JEFFERSON — Commissioners on Monday formally rolled out their plan to seek a consultant to study consolidating dispatching services.
Commissioners Daniel Claypool and Joe Moroski headed the meeting, which pulled together fire and police chiefs along with village, township and municipality officials who have a stake in the process. Also attending was John Leutz, a senior policy analyst with the County Commissioners Association of Ohio. Leutz told the group that the Ohio Legislature wants to reduce the 350 public answering safety points to an average of three per county.
Ashtabula County has six PSAPs with 11 PSAP terminals. The PSAPs are located at the sheriff’s department; Ashtabula, Conneaut and Geneva city police; and Saybrook and Ashtabula townships fire departments. There are 11 positions associated with those six PSAP locations.
Leutz said that the dilemma facing many PSAPs across the state is the equipment and personnel at the smaller PSAPs are under utilized.
A state group charged with studying options, the Statewide Emergency Services Internet Protocol Steering Committee, must make its report to the legislature in May. The legislature wants the transformation to take place in the next four years.
Commissioners for years have talked about the need to consolidate the county’s PSAPs, but the political hot potato has been tossed from board to board. Issues include dealing with the union contracts of the various dispatching centers, incompatibility among equipment and space for a central dispatch center. But Claypool said the time has come to at least investigate the options. Commissioner Peggy Carlo has been a proponent of centralized dispatching, but was unable to attend the meeting due to illness.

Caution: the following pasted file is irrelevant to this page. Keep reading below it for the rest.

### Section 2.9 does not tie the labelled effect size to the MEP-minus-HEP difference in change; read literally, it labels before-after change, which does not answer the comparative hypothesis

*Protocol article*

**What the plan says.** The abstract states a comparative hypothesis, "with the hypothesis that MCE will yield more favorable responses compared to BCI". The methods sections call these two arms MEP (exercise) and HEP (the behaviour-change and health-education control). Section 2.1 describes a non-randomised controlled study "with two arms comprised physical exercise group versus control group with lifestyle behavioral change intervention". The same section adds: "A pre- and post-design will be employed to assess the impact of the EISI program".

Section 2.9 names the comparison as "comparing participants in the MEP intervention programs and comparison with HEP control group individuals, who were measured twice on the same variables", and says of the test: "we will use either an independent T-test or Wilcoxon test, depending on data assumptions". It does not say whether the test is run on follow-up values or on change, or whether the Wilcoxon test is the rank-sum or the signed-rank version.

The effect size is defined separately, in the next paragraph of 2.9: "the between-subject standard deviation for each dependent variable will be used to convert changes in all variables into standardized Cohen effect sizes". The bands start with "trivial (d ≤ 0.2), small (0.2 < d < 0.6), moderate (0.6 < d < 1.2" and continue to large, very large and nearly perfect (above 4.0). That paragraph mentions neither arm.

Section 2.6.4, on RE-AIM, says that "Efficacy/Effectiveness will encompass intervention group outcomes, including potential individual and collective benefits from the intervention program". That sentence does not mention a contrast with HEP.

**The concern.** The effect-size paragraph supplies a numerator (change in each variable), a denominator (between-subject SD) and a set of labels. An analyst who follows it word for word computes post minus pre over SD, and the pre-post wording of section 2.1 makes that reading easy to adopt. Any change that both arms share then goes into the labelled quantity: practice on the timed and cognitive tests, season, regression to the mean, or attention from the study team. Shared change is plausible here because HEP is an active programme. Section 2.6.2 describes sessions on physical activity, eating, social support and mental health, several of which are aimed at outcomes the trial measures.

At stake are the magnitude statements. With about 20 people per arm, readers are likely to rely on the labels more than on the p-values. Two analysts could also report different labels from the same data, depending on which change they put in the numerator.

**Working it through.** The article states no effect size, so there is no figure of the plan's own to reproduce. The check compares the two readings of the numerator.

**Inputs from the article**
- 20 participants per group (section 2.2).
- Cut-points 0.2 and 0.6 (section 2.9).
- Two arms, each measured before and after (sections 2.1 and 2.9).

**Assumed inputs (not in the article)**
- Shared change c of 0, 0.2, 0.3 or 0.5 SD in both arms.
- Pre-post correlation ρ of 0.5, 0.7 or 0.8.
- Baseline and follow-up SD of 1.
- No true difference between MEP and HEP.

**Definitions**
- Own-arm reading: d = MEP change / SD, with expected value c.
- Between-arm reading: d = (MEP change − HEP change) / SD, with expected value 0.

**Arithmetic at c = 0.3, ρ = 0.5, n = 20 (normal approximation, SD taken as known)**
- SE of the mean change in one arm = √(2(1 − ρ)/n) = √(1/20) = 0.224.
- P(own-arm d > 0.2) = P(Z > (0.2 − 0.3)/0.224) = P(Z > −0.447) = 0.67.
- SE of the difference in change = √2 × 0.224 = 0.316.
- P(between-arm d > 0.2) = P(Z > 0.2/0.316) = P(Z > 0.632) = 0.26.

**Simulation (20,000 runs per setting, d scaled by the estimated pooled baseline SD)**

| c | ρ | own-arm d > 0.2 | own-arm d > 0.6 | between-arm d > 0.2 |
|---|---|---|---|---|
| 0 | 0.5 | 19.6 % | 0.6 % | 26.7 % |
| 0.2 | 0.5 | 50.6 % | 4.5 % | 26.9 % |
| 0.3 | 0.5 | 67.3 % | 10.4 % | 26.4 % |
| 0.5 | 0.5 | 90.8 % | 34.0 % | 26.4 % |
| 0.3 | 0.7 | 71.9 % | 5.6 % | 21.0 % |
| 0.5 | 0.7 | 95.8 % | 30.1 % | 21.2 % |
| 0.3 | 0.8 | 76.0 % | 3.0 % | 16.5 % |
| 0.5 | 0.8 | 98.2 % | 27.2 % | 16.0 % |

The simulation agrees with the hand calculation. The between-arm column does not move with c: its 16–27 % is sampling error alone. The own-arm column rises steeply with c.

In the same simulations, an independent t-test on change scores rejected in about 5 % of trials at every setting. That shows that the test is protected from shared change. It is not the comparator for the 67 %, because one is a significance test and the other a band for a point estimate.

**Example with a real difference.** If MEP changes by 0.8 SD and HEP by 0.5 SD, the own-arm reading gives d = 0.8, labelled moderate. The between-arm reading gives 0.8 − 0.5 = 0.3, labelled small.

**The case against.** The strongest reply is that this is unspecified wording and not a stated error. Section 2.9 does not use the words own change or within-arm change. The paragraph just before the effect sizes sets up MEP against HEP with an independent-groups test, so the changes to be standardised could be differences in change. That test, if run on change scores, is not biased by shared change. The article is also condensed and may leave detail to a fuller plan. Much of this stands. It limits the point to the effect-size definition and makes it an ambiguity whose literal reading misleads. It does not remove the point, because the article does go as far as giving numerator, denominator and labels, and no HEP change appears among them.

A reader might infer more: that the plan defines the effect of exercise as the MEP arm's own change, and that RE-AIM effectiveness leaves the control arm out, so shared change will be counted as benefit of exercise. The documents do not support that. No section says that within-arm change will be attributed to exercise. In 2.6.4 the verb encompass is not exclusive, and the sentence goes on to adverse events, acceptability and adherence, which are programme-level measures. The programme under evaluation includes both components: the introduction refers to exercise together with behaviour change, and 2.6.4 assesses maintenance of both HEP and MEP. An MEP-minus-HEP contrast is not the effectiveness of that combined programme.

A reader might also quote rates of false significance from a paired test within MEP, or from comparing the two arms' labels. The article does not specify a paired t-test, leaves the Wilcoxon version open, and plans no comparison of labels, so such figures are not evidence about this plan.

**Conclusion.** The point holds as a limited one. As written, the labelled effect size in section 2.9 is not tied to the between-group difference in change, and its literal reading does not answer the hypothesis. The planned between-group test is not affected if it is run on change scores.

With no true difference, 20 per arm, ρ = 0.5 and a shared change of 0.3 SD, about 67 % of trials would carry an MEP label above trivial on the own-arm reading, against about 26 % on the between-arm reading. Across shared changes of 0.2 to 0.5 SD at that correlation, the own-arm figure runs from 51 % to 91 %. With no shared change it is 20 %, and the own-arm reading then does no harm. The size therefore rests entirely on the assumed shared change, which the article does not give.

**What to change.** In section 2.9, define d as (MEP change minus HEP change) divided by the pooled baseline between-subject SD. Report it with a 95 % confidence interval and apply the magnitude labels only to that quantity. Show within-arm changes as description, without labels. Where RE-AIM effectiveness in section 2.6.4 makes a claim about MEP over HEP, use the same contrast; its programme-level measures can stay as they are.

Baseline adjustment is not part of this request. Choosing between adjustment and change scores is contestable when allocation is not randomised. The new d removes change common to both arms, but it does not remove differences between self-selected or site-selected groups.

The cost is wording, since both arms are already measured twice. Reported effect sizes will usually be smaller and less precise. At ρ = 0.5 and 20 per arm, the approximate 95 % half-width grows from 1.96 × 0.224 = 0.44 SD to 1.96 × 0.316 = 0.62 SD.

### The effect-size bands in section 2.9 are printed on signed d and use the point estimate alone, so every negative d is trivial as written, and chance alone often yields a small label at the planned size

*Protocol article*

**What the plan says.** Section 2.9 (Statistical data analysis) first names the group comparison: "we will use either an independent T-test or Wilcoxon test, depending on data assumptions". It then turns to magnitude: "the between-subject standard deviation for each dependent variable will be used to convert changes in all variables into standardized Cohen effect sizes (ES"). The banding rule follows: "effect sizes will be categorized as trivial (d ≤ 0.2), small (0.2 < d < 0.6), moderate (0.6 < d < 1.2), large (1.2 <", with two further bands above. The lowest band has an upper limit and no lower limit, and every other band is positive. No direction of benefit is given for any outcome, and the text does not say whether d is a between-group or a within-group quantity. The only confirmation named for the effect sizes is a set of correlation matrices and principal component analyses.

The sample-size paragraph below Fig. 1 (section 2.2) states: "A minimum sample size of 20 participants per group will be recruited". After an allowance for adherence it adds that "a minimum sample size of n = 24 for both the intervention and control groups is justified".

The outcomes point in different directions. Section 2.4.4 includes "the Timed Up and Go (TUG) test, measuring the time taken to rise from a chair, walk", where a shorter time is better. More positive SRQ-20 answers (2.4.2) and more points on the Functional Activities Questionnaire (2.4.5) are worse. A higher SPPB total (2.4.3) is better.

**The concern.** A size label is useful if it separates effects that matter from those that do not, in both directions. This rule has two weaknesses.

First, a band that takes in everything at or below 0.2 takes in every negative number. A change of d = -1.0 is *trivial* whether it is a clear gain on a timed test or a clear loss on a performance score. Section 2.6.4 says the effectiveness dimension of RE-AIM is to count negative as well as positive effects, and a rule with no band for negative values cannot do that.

Commissioners want to know if operational efficiencies and cost savings could be achieved by consolidating the PSAPs. The study will look at the type and cost of equipment that would have to be purchased in order to create a central dispatching center accessible to not only law enforcement and firefighting entities, but also schools, hospitals, the county engineer, emergency management and others that respond to 9-1-1 calls.
Sheriff William Johnson said he’s all for the study, but pointed out that the cost of equipment plus personnel won’t necessarily mean a cost savings for the villages and municipalities that contract with a central dispatch.
Claypool said he wants input from those entities and asked for volunteers to serve on a review committee.
Cost of the study could approach $100,000. Claypool said the board has not determined how the county will fund the project.
A study completed in late 2011 for Wayne County and several municipalities presented at least three options; one of them suggested that two counties team up with the cities to provide a central dispatching arrangement. Trumbull County has been mentioned as a good partner for Ashtabula in that type of effort.
Indiana has already done a statewide revamping of its public safety dispatching system, and several other states are already involved in the process.
More than a dozen vendors have been identified as possible consultants for doing the work for Ashtabula County. A meeting for prospective vendors is 10 a.m. Feb. 4.